Leahy: That may apply to some, but not all. But we’ll talk about that.
Simon: I’m just giving you my way of looking at this.
Leahy: Since we’re talking about Ward we probably got to get him on the show and discuss these things and other things. Ward, I’ll call you.
You’re welcome to be on the show. He’s actually offered to be on the show. So we’ll have him discuss it. Some of the things that you are attributing to him, I don’t know if they actually …
Simon: I think it’s fear of him. That’s a different thing.
Leahy: And we’re continuing our discussion with Clint Brewer about the communication gaffe of Secretary of State Tre Hargett immediately after the enactment of the three-year residency requirement to get on the primary ballot for the U.S. House of Representatives.
They issued a very conflicting and confusing statement that the Associated Press immediately ran with and claimed that it meant that Morgan Ortagus is going to be back on the ballot. Associated Press got it wrong, and they got it wrong in part because of the screw-up by the Secretary of State’s office.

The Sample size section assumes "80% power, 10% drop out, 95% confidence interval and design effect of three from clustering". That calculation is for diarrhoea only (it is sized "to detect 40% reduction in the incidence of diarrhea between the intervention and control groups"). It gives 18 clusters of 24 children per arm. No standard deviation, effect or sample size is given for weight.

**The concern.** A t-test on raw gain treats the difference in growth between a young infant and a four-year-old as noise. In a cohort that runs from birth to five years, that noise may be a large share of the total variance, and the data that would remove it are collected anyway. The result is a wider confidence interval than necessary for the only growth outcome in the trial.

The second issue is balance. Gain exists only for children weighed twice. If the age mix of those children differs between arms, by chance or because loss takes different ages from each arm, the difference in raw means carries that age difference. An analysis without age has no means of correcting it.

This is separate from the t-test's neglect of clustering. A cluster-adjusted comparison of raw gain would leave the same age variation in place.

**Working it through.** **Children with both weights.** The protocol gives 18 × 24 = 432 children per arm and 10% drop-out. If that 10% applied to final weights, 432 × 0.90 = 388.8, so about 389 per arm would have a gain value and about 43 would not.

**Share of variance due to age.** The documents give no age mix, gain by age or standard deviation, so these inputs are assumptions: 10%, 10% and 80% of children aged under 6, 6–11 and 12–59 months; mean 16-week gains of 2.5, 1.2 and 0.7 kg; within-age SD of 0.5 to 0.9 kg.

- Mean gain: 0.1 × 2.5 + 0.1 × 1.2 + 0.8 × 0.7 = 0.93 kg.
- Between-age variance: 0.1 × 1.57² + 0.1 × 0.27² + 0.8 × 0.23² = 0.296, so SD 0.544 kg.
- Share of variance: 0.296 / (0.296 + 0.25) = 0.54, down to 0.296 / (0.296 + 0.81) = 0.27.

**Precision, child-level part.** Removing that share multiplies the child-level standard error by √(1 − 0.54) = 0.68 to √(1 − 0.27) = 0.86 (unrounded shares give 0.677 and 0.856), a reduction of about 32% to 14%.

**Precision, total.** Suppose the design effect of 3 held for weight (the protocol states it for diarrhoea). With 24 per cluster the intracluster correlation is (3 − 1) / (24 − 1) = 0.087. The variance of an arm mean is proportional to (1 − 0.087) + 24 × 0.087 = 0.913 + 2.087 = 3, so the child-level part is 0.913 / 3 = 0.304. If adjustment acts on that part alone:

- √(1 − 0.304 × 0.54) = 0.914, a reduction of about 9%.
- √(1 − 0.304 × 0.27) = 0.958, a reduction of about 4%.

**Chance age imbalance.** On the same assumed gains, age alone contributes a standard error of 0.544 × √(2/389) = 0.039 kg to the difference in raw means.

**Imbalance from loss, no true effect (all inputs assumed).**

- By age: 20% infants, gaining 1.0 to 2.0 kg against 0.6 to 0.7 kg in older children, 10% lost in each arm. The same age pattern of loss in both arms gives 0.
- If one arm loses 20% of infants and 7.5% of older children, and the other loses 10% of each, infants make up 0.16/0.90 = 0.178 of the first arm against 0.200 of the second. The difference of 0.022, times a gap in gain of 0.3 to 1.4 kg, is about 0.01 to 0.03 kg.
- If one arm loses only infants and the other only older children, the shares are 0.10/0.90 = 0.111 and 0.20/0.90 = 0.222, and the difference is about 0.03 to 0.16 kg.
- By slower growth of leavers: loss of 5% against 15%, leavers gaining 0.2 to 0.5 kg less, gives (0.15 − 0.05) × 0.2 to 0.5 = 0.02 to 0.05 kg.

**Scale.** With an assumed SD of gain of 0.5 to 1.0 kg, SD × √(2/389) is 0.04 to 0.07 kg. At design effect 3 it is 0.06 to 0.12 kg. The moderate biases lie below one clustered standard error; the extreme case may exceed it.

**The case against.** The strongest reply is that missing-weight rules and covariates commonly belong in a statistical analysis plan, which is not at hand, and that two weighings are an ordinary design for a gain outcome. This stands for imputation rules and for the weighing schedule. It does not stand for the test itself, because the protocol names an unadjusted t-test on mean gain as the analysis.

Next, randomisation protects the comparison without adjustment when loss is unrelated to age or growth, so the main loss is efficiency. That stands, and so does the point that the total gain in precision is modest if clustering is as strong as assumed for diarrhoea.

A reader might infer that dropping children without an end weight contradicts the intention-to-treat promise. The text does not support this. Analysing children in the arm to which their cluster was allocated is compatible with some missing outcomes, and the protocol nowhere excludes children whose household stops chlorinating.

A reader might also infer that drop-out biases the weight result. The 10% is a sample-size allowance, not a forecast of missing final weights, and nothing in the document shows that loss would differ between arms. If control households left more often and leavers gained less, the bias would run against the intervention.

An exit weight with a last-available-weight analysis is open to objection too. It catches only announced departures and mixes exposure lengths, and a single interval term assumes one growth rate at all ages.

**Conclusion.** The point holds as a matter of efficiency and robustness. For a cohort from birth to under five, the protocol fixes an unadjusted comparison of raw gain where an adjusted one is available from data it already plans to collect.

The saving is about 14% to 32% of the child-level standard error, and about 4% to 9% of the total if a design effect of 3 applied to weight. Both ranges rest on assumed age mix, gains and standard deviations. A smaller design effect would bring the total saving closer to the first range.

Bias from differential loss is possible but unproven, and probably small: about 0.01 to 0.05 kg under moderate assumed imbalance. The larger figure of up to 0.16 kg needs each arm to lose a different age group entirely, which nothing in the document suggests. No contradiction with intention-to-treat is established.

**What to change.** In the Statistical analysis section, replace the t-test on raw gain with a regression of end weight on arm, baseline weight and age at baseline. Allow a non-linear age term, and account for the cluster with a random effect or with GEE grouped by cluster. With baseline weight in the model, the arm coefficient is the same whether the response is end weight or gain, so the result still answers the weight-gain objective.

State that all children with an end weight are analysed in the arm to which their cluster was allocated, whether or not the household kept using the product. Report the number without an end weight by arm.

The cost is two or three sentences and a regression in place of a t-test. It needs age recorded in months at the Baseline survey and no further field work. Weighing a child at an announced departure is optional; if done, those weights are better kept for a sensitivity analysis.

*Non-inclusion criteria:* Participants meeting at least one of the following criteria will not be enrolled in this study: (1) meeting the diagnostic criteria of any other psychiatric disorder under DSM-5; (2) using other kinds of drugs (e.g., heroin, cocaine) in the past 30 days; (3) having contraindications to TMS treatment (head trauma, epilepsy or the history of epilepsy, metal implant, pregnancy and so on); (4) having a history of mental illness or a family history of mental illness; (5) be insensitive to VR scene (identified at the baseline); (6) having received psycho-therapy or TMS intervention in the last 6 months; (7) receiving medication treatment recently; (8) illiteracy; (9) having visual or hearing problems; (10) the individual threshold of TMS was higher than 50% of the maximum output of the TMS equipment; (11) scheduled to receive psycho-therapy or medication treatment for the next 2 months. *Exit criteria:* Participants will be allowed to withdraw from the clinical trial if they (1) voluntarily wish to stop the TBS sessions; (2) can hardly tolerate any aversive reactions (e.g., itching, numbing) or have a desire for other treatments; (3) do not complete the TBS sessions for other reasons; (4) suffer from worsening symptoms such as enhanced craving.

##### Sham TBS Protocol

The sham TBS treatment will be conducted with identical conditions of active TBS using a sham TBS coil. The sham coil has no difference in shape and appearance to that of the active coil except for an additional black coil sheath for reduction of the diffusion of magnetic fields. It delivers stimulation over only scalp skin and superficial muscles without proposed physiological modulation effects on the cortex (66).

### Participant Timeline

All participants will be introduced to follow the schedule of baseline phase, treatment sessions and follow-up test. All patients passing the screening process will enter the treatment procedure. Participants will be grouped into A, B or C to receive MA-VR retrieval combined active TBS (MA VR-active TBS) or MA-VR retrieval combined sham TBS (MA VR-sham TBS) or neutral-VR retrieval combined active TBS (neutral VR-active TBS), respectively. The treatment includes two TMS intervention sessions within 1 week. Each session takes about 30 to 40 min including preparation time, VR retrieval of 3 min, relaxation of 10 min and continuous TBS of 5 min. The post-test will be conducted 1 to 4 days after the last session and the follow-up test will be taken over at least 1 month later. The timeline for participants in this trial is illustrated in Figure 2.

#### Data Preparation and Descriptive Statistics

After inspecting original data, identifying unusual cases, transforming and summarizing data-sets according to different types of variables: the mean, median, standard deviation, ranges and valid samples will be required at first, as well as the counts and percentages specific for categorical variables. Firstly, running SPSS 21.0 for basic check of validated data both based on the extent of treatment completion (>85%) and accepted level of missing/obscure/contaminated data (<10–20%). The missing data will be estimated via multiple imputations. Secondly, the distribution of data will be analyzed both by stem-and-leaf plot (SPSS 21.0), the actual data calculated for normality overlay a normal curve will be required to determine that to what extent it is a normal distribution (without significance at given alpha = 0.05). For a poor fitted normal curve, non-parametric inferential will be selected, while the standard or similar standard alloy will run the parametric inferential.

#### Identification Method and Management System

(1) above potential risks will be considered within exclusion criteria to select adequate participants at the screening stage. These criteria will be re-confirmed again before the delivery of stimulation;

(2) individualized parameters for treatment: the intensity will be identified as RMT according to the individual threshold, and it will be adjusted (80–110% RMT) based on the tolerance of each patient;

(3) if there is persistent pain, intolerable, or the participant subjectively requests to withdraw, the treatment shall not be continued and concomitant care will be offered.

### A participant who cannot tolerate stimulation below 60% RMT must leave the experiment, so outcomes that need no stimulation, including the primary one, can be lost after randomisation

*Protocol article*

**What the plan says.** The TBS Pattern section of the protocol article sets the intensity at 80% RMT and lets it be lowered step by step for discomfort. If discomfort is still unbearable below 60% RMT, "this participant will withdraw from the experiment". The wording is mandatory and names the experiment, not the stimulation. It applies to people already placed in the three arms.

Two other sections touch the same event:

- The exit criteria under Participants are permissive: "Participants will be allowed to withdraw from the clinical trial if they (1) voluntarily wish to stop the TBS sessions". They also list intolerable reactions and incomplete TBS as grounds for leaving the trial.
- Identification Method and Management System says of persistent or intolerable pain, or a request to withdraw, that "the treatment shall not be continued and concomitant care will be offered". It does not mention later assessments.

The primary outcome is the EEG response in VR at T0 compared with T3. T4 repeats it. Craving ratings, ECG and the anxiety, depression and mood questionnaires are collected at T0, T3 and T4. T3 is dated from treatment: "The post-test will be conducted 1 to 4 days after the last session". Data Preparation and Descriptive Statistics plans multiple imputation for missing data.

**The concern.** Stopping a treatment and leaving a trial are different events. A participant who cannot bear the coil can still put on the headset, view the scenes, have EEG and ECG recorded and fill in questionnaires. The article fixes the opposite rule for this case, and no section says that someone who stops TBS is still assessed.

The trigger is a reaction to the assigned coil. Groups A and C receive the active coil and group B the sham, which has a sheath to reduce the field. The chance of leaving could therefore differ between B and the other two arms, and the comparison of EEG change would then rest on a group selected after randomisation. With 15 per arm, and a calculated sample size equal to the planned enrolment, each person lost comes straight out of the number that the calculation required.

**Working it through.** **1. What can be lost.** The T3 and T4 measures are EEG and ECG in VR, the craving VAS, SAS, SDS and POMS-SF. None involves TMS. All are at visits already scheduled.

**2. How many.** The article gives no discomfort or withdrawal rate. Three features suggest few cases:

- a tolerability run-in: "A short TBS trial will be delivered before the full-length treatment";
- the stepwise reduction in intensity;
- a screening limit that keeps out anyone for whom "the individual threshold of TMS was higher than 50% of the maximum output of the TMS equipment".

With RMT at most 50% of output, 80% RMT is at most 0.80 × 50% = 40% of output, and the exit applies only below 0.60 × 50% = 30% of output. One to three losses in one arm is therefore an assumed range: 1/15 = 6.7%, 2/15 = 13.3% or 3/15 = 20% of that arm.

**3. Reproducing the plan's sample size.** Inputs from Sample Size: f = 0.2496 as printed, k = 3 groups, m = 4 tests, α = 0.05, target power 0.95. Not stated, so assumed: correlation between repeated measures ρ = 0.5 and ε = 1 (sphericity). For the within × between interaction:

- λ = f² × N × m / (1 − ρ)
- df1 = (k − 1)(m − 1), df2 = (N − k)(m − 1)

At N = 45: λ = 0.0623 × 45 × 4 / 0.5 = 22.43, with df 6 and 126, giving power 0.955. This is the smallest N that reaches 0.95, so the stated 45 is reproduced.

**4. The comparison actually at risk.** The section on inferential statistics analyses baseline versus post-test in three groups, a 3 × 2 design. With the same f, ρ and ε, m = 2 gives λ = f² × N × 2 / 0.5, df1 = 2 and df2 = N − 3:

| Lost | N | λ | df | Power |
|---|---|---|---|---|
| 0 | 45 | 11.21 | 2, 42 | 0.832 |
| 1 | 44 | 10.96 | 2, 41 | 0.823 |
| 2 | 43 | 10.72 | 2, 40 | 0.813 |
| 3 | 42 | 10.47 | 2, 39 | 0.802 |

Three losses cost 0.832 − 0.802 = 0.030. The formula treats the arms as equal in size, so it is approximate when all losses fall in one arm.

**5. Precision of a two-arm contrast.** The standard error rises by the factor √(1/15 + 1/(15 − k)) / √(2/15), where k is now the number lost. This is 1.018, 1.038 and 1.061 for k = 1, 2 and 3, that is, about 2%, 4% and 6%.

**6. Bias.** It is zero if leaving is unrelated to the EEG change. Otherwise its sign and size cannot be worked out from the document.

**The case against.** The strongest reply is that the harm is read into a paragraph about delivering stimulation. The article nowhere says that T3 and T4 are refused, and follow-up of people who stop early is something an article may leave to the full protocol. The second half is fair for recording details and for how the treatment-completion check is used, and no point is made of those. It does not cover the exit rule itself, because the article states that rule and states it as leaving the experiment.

And we pressed them on that, and they kind of backed away from the April 7th deadline claim and reverted to the statutory requirement that April 21st is a qualifying deadline, which means the law went into effect before the qualifying deadline, Clint Brewer.
Brewer: I’m not sure your quarrel is as much with the Secretary of State’s offices as the AP. I mean, it is a nuanced situation.
Leahy: Now, that is exactly the case.
Brewer: Could the initial communication be a little more specific about April 7th versus the 21st? Sure. But I think what you’re seeing is the Secretary of State’s office operating with an abundance of caution since this is a brand-new law. There’s a residency requirement.